The screen is bright, sharp, and rotates the photos to the proper orientation if I tilt the unit. The synching software allows me to put all the photos into separate folders, separated by topic, and I can load it with movies. I took it to a family reunion and plugged it into my sister's big TV set. I was able to put on a slideshow of family photos that was very popular. The onboard 2MPx camera is pretty wimpy, but it has come in handy from time to time.

The main issue with all smart phones is cost, but I did not find it all that excessive. My Verizon dumb phone was around $50 a month, and this unit, with an infinite amount of added capabilities is around $67 a month. You do have to sign up with AT&T, which is an issue for a lot of people, but they are the only ones currently offering the phone system used in Europe and Asia - as Apple was looking for a provider that would work world-wide, that is who they went with.

My phone is the 16G model, and cost $300; I could have gone with the 8G one for $200, but I wanted as much room as possible for photos. Yes , there are cheaper smart phones out there, but none with the feature set and the easy software download mechanism via the Apple App Store.

The other downside is battery life. This phone has more antennas than an ant farm, as the joke goes, and they all contribute to pulling down the battery. The good news is that you can turn off the ones you are not using and prolong the battery that way. I can't say that I have ever run out of mojo when I needed it. An overnight charge once or twice a week and I have been good to go.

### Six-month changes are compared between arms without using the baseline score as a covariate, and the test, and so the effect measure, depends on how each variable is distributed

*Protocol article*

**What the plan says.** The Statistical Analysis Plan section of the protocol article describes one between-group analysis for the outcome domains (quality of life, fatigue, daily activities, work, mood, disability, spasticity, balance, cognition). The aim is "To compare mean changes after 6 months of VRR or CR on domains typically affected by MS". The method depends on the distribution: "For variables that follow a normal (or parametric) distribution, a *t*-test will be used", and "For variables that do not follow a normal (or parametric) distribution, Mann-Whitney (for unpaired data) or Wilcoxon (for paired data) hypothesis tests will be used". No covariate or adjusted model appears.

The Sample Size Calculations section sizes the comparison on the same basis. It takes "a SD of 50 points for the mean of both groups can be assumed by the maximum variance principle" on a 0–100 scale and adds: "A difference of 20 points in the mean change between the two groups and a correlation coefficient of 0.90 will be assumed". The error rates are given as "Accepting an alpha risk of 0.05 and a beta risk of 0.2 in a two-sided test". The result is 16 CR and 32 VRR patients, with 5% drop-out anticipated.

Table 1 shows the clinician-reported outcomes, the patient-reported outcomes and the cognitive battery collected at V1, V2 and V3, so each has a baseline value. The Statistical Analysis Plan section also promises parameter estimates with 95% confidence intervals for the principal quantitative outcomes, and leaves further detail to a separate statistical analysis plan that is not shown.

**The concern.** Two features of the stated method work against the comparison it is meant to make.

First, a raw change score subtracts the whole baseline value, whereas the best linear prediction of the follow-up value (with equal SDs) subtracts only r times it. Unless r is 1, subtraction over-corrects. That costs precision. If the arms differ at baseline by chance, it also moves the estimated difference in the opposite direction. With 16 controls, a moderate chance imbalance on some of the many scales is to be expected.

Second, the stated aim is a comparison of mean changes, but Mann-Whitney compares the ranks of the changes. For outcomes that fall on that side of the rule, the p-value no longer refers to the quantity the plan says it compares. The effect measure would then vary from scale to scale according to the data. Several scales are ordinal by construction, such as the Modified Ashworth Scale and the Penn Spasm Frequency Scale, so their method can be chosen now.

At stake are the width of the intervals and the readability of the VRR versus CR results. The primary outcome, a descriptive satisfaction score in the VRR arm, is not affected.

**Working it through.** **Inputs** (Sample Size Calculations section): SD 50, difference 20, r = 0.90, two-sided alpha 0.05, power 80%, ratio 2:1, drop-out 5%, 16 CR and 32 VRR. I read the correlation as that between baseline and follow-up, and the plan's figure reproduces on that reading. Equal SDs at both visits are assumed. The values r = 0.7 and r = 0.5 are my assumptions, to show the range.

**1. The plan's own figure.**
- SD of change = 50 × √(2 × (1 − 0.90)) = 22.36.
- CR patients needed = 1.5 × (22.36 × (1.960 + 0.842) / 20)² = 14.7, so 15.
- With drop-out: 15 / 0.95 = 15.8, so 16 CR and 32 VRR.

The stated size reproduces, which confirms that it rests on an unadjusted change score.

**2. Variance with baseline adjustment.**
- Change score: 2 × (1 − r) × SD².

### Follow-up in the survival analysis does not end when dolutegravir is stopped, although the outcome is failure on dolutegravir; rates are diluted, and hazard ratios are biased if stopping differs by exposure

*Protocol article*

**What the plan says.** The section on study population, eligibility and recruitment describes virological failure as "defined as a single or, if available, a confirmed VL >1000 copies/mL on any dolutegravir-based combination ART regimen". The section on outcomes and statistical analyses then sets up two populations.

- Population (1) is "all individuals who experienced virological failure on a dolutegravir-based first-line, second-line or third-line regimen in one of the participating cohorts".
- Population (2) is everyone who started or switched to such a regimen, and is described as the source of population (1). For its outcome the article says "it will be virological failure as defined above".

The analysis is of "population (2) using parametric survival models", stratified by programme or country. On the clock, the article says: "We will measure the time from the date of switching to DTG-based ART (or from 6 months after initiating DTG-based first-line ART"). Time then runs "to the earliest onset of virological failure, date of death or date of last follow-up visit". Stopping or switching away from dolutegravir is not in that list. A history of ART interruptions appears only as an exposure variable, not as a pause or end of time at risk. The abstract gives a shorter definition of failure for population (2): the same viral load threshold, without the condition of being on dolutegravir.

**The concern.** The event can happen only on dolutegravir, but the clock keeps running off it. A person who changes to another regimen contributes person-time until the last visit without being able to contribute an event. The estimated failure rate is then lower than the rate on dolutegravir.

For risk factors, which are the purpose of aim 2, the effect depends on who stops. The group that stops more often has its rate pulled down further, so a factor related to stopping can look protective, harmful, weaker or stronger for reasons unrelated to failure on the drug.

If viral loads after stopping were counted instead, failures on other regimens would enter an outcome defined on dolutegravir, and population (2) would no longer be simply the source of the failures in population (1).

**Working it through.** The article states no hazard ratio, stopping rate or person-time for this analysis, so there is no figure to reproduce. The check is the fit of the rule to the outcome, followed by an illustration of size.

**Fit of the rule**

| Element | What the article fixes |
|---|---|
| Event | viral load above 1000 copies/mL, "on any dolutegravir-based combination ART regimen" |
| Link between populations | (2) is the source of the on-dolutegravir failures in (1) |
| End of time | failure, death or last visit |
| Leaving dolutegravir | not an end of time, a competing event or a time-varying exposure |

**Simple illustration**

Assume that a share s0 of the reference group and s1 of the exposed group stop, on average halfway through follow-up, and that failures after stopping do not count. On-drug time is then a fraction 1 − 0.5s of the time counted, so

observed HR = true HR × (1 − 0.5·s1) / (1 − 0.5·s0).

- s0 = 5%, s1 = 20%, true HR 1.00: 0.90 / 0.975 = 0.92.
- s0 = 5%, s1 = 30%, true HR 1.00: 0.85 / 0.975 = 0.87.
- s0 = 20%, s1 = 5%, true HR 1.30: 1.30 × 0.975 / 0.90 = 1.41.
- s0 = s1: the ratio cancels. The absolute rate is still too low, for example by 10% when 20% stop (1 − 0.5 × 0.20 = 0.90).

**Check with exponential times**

What's New
Apple hasn't been sitting on its stem this last year. On June 8 of this year it announced the next generation, the iPhone 3G S, available June 19. The good news on price is that the current 3G model now starts at $99 ("while they last"), and the 3G S starts at the same $199 as the previous model. The new model sports faster access (the S in the name stands for "Speed"), a digital compass, video recording and editing, voice control, and a higher capacity - 32G.

The software for the entire line also gets updated to 3.0 on that date. Improvements include the ability to copy and paste, landscape keyboard, voice memos, and a bunch of other features and improvements.

The only downside to the new units is that there is no hardware upgrade path for early adopters like me. I signed a 2-year agreement to get my phone, and am stuck until next year, when there will likely be something even better in place.

It should be pointed out that other smart phone manufacturers aren't sitting still either. By the time you read this, Palm will have released the "iPhone killer" Palm Pre, which is getting good early reviews. And the RIM Blackberry is still #1 in sales, though that is very much up for grabs as the year progresses.

More info:

Mike Gould, is a mouse wrangler for the U of M, runs the MondoDyne Web Works/Macintosh Consulting/Digital Photography mega-mall, is a member of, and welcomes comments addressed to